Does my toddler (digitod) need an iPad?

Does my toddler (digitod) need an iPad?
By Patti Wollman Summers

I sat at a computer with my granddaughters one day, trying to locate a website that 4 yr-old Sandy had requested.  A confirmed Mac user, I was having difficulty figuring out a PC. Sandy was waiting politely when her 22 month-old sister Sage uttered the first complete sentence I had ever heard her speak. It was “Grandma, you have to double-click.” That’s when I knew I was in a different universe.

Today’s toddlers are different from any children who have come before them. In the three and a half years since Steve Jobs introduced it, the iPad has changed their ability to learn. Mobile digital devices have, in fact, changed everything.

HOW:  As my colleague Heather Leathers points out, there is no barrier to entry. It is easy for toddlers to manipulate an iPad. By the time they are 12-14 months old, they have all the requisite skills. A toddler can point, swipe, and with a newfound ability to use a pincer grip, he or she can pinch and zoom.WHY:  Naturally, use of the iPad is a prized activity, because one the first things babies see in their environment is that their parents are working on digital devices. So these children, whom we call digitods, are eager to go as soon as they can get their hands on a digital device.

As my colleague Dr. Ann de Sollar points out, there are no conclusive scientific studies about how the use of these devices affects children’s brains, because not enough time has passed for a longitudinal study. But while we are waiting, software developers have produced many applications specifically designed to teach very young children. There are many thousands of these apps, and digitods are loving them. That’s because something has changed in the way children learn.

WHAT: Learning is so appealing to digitods because no one is putting pressure on them to get the right answer. No well-meaning parent is quizzing a child on their letters or numbers and making a disappointed face if the child gives the wrong response.  Unlike a parent, an app doesn’t care how many times you try. Whenever a digitod gets the right answer, the app gives verbal praise (“Great job!”), and often a reward like a digital sticker.

So kids develop an enthusiasm for learning. I have seen many digitods who can’t speak fluidly yet but can count to 20, and name all their shapes and colors.

That is a great way to learn, but cognitive, or intellectual learning is just one kind of knowledge. Children also have to develop friendships, express their emotions and have plenty of time for physical activity.  Without social, emotional and physical growth, our children will not have the requisite skills to be a complete human being.

So what is the best way to help children growing up in an increasingly digital world?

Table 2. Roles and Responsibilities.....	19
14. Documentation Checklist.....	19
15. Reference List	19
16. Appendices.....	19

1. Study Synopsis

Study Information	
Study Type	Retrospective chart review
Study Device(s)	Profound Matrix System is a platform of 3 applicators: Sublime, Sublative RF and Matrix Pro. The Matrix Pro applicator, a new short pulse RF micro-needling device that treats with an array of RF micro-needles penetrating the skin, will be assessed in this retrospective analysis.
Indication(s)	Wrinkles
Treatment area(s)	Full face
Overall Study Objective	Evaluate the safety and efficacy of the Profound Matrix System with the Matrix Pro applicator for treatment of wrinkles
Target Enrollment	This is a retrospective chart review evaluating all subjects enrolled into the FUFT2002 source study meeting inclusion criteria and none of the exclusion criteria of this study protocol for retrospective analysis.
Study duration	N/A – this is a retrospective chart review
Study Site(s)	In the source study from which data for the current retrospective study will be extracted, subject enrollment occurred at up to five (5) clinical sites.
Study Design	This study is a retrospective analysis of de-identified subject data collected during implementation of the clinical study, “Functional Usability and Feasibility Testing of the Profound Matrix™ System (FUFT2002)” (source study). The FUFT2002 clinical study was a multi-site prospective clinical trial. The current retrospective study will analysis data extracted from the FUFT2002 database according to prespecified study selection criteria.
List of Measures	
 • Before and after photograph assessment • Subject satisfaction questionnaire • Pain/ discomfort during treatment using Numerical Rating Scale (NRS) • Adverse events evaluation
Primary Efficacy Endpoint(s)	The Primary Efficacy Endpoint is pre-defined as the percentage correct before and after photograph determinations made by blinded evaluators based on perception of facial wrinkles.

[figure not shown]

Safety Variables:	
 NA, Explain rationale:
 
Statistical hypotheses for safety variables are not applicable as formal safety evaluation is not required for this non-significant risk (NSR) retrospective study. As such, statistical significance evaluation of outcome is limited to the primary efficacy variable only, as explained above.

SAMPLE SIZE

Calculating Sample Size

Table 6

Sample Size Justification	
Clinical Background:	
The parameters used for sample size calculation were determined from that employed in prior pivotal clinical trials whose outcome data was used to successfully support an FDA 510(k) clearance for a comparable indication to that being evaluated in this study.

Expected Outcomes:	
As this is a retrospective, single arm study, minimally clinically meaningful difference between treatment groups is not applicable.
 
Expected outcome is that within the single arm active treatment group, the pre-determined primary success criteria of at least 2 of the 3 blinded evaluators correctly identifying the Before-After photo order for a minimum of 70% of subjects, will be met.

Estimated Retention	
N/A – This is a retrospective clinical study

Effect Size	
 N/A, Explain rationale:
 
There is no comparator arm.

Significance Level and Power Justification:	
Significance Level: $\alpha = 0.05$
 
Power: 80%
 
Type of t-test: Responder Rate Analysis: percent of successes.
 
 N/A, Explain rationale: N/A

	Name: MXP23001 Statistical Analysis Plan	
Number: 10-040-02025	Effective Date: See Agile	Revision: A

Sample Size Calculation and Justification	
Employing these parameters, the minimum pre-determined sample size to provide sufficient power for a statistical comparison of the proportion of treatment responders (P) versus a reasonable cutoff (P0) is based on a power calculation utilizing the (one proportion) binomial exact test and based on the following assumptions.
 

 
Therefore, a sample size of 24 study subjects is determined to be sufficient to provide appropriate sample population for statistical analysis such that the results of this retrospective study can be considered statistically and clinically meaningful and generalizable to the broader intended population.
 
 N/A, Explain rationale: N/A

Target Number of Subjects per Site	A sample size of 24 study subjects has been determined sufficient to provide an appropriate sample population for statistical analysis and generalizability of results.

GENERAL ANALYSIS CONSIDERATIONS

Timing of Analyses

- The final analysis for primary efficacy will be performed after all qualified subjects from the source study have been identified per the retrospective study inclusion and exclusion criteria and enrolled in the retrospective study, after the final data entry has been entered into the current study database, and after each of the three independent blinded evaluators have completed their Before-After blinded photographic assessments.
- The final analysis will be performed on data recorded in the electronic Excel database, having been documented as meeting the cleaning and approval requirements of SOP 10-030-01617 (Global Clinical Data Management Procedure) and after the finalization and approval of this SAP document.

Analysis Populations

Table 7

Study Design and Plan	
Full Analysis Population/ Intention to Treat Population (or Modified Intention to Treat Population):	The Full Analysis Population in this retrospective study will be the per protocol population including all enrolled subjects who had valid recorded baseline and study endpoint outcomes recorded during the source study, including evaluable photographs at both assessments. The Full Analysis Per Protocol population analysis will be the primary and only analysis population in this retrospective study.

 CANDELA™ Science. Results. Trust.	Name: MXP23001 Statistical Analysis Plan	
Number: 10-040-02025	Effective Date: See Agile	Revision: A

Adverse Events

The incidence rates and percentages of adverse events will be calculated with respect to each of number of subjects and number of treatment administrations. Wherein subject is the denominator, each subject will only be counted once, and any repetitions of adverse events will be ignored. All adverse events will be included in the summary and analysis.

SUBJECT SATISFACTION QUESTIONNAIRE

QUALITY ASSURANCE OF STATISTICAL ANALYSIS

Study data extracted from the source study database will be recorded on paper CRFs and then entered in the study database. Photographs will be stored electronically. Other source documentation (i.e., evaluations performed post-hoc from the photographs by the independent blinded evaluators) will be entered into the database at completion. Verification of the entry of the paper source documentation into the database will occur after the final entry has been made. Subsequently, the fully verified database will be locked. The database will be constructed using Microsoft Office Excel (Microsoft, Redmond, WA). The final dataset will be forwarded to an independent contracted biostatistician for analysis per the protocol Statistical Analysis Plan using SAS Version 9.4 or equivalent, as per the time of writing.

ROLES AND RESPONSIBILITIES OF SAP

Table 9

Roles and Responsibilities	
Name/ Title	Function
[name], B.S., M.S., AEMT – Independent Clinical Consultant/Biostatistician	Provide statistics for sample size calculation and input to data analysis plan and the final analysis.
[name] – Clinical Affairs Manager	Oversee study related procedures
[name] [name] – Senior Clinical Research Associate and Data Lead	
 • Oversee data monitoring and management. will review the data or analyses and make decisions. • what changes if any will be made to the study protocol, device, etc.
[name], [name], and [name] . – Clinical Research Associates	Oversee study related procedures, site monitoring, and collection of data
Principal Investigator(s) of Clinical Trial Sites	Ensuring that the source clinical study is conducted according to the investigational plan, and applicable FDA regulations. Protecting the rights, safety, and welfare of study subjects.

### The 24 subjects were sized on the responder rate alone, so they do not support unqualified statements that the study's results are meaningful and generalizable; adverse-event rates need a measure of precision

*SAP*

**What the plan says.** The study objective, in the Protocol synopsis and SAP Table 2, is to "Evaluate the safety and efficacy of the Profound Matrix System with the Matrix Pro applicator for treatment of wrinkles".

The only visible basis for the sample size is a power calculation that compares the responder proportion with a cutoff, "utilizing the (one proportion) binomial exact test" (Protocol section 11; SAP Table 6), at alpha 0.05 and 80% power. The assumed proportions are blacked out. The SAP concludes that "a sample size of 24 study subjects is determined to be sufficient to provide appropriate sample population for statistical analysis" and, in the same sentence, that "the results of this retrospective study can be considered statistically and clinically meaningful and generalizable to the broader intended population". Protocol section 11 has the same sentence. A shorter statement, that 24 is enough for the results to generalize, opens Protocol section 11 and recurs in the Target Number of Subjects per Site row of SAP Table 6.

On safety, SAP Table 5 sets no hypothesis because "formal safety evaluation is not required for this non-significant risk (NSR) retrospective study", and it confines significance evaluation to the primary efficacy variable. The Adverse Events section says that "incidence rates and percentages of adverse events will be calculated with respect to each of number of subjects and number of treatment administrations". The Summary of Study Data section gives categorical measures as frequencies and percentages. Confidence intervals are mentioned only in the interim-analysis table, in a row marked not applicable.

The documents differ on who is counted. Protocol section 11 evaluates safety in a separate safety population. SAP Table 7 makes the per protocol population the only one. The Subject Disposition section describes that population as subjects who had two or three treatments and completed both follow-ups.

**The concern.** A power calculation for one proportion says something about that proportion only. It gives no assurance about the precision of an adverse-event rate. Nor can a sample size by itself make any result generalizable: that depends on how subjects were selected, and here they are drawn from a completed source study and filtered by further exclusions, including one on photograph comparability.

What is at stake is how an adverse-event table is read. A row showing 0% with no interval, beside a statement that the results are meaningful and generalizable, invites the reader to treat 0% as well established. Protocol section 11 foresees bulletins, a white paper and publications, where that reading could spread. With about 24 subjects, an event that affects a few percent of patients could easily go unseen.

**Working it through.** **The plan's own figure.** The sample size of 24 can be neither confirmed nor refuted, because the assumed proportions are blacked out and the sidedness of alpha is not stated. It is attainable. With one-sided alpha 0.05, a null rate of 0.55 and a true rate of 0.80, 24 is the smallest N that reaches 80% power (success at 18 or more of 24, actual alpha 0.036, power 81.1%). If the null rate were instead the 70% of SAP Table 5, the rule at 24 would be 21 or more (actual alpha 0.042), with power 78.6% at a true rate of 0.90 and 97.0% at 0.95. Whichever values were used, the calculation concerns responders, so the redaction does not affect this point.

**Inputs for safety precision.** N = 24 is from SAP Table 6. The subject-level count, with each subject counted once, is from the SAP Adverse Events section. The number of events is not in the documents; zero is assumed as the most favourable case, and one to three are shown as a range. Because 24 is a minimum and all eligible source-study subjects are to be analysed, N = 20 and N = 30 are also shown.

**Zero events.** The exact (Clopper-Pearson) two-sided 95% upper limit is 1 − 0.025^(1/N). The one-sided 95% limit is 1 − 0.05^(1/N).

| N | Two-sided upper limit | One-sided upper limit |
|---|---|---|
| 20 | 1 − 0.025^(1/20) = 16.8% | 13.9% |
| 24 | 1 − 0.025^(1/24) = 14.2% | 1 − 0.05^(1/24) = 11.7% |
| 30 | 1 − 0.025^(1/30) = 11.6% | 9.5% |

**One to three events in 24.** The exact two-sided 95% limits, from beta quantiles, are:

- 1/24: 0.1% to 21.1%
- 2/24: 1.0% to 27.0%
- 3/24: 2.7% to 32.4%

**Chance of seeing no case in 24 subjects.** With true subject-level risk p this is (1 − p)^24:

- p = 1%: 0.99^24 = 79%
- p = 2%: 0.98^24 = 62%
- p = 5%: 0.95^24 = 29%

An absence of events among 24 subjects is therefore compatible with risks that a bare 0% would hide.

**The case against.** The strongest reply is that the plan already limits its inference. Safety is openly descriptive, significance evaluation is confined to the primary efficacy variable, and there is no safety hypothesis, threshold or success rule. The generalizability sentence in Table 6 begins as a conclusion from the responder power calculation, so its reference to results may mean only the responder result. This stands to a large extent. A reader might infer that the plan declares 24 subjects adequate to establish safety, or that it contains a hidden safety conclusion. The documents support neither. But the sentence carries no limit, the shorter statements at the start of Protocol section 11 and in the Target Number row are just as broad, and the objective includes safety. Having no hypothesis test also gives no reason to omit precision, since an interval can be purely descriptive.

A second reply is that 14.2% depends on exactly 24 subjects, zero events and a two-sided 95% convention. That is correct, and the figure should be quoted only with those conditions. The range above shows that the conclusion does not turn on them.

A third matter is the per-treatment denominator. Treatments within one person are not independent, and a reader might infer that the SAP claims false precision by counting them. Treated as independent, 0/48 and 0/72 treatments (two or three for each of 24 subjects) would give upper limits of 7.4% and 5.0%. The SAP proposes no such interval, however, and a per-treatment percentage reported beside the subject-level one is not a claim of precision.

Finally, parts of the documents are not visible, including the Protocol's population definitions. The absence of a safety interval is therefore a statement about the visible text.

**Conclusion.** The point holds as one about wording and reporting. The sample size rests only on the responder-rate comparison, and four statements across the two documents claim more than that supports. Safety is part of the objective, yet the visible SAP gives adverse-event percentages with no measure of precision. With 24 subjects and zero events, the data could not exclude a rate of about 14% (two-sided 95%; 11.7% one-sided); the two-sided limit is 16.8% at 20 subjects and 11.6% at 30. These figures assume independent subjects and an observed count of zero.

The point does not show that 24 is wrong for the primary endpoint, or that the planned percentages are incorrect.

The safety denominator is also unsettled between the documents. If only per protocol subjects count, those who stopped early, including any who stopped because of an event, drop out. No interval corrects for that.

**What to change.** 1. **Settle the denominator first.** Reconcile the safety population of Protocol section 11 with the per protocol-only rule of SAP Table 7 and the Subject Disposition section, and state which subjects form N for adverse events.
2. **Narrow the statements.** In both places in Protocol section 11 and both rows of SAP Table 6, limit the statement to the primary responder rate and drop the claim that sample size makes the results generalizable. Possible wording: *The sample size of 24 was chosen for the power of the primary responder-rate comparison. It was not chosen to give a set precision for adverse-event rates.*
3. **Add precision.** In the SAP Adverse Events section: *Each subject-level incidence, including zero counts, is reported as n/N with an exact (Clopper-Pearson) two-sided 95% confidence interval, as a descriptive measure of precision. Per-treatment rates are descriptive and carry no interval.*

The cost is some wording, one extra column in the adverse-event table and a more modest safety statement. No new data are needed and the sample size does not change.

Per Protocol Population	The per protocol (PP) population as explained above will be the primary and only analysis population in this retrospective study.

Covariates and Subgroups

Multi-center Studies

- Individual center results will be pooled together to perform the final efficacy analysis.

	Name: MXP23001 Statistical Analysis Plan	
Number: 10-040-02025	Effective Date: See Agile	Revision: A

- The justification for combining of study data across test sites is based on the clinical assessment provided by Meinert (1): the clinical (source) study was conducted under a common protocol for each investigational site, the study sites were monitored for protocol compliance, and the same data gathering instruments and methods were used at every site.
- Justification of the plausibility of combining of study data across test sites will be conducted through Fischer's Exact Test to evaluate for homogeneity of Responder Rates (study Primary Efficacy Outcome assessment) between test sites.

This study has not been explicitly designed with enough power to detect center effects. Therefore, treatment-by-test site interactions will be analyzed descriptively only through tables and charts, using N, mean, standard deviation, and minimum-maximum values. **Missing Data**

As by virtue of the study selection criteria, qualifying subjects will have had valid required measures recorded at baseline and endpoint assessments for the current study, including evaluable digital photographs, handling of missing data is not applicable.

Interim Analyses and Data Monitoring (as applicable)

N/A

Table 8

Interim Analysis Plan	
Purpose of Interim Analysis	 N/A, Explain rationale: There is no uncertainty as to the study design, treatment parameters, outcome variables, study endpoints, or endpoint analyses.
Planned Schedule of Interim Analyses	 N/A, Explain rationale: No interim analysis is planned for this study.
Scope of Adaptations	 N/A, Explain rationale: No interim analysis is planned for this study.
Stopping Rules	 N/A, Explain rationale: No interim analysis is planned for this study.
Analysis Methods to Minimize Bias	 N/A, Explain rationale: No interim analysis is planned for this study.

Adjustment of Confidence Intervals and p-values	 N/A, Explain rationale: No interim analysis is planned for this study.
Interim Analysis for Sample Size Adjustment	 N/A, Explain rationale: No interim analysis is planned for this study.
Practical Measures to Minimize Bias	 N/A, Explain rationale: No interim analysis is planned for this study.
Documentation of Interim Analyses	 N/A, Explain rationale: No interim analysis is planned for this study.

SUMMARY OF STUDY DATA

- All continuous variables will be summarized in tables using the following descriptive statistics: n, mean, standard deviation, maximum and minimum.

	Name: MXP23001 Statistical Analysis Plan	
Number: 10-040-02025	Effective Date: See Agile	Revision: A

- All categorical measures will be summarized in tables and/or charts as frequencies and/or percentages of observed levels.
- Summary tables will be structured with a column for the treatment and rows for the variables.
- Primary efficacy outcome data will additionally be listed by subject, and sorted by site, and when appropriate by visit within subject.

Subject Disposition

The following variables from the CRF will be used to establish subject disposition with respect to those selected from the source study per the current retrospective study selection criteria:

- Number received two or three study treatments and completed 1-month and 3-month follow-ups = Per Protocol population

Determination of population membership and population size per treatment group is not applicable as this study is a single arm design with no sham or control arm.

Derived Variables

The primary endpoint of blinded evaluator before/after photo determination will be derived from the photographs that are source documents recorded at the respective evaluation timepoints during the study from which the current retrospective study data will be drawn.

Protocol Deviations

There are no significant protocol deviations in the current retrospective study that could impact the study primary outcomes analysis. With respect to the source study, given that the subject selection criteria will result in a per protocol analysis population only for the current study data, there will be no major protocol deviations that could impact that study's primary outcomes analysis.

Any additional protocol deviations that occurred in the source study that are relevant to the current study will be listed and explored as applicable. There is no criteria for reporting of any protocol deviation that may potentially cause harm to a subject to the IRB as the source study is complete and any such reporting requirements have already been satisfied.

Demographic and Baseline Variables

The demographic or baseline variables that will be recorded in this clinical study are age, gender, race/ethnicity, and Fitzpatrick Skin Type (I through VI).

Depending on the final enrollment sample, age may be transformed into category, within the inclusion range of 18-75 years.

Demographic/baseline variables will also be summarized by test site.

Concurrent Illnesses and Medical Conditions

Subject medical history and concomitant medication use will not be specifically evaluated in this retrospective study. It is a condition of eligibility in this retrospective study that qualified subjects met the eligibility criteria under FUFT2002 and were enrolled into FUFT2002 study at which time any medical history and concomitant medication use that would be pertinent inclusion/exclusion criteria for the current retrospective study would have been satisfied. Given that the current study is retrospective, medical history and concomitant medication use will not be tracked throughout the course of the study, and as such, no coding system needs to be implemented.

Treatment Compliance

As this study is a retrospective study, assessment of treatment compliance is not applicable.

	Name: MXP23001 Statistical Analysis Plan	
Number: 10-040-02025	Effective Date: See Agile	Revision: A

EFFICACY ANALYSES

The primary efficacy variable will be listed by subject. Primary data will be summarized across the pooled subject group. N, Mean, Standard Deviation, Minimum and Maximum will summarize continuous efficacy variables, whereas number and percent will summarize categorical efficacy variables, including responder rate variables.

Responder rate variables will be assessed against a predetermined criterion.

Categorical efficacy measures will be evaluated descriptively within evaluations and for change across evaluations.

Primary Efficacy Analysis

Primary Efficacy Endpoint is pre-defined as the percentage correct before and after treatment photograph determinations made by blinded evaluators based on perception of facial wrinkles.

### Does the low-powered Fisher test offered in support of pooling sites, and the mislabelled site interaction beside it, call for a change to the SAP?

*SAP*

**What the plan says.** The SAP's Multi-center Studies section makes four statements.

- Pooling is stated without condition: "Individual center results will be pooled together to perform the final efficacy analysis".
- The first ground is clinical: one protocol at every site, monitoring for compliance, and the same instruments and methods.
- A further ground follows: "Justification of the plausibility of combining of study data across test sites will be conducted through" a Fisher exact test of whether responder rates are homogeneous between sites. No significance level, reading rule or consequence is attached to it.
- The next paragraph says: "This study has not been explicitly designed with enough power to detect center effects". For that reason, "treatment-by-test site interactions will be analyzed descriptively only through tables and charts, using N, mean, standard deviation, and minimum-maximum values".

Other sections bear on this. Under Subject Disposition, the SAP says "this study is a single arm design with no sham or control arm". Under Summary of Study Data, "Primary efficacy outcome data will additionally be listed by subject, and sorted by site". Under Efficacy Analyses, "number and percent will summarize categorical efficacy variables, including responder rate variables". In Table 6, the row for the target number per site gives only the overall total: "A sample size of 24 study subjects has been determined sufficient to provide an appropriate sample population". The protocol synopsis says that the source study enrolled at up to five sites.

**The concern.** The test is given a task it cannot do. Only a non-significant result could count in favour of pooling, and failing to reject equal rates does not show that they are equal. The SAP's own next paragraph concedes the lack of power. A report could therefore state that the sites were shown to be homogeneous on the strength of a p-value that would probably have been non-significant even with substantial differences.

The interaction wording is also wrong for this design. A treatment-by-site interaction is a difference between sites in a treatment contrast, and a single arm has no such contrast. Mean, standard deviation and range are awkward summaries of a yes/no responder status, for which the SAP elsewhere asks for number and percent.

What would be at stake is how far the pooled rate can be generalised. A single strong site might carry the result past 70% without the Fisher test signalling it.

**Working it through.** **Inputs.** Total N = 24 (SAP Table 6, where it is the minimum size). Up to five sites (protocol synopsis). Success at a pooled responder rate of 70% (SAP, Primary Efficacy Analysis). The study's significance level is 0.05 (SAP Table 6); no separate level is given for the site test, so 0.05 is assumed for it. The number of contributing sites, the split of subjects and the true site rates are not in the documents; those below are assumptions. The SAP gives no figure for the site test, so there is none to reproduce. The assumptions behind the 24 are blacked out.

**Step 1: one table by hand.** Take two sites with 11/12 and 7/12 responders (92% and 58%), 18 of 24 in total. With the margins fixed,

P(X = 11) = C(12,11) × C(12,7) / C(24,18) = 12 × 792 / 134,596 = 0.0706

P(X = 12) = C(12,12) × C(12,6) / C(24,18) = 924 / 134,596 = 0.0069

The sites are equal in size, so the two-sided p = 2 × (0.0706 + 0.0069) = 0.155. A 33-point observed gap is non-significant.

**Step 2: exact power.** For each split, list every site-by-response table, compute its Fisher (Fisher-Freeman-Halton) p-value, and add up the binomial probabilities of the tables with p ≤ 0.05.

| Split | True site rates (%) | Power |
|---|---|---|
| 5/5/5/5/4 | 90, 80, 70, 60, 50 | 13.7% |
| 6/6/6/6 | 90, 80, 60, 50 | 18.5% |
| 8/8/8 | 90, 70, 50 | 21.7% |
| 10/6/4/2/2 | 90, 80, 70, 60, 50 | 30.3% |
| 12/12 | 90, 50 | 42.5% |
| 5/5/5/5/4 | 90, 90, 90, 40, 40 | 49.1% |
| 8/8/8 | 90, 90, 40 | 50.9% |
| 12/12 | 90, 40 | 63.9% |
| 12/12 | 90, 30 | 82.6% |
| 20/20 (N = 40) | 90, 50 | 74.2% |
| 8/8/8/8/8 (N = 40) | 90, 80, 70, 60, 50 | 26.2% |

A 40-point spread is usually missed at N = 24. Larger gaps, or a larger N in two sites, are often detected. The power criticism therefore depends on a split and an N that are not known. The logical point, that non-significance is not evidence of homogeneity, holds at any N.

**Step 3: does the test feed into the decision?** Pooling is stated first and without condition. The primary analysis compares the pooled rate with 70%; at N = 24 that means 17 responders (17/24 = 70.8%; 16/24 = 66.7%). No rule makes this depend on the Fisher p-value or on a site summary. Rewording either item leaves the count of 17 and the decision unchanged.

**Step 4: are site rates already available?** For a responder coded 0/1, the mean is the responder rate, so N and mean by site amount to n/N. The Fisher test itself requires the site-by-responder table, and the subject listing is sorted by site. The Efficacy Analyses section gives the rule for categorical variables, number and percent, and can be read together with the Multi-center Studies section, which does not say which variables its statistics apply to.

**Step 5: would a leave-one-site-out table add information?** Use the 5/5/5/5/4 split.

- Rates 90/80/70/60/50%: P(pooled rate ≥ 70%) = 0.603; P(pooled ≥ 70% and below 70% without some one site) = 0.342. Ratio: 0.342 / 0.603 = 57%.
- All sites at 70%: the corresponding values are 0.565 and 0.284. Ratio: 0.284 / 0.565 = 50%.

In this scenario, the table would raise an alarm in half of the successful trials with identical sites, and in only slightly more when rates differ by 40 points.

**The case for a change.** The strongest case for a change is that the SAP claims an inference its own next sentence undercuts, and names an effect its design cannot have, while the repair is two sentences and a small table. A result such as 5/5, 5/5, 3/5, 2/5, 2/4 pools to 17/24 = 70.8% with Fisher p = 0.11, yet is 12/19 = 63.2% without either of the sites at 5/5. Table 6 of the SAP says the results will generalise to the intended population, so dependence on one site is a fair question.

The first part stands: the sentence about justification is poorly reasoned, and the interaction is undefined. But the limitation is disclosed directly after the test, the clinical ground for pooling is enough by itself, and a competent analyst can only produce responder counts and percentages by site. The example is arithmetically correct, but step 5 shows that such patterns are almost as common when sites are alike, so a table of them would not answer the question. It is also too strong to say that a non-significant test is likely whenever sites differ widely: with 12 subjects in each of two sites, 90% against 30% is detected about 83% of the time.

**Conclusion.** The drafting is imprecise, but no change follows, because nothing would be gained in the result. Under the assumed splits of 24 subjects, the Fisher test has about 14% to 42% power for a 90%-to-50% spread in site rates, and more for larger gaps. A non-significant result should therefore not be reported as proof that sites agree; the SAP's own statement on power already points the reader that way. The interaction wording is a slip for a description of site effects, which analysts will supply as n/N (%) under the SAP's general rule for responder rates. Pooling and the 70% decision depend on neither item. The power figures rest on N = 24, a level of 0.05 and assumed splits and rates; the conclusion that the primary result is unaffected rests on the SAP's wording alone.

Don’t forbid the iPad; just control its usage.

Here are some suggestions:

  1. -Limit your digitod’s time on a digital device. If you can, develop a daily routine, such as 20 minutes in the morning or in the early afternoon. (Don’t allow iPad time just before bed: all that brain activity can make it difficult for young children to settle down into sleep. That goes for parents, too!)
  1. -Make sure that children are looking at age-appropriate apps. Our book TODDLERS ON TECHNOLOGY has many reviews of apps which are good for children from 1 to 7.
  1. -After your digitod has enjoyed time alone with the iPad, put it away and get up! You want to make sure your digitods are learning in every area of development by introducing other related activities. If your digitod has looked at an app about animals, for example, then look at photos of animals in a book. Or better yet, go to a zoo! Invite a friend along. Take photos of the animals and see if they look or sound like the ones in the app. See if your friend agrees with you. These “seesaw activities” are crucial to developing a child’s humanity as they balance the digital world and the real one.
  1. -As your digitod grows older, make sure that you include apps that speak to values as well as cognition. There are apps that focus on recycling, helping other people or caring for animals. The most important lesson an app can teach children of four and over is the development of empathy.
The digital world is here to stay. Refusing to allow your young child to participate in its glories and recognize its limitations while you can still guide them is folly. It’s better to figure out the messages you want your digitod to learn and present them in a balanced way, with real-life activities complementing screen time. Let’s all strive to help our children get the most out of this new aspect of life while developing all the other wonderful qualities that make us truly human.

Patti Wollman Summers obtained two masters degrees, the first in English from SUNY Buffalo and the second in early childhood education from Bank Street College. She has been a teacher, director and consultant for over three decades. She holds additional experience as a teacher of parent-child classes featuring an integration of iPad Apps and is a published author.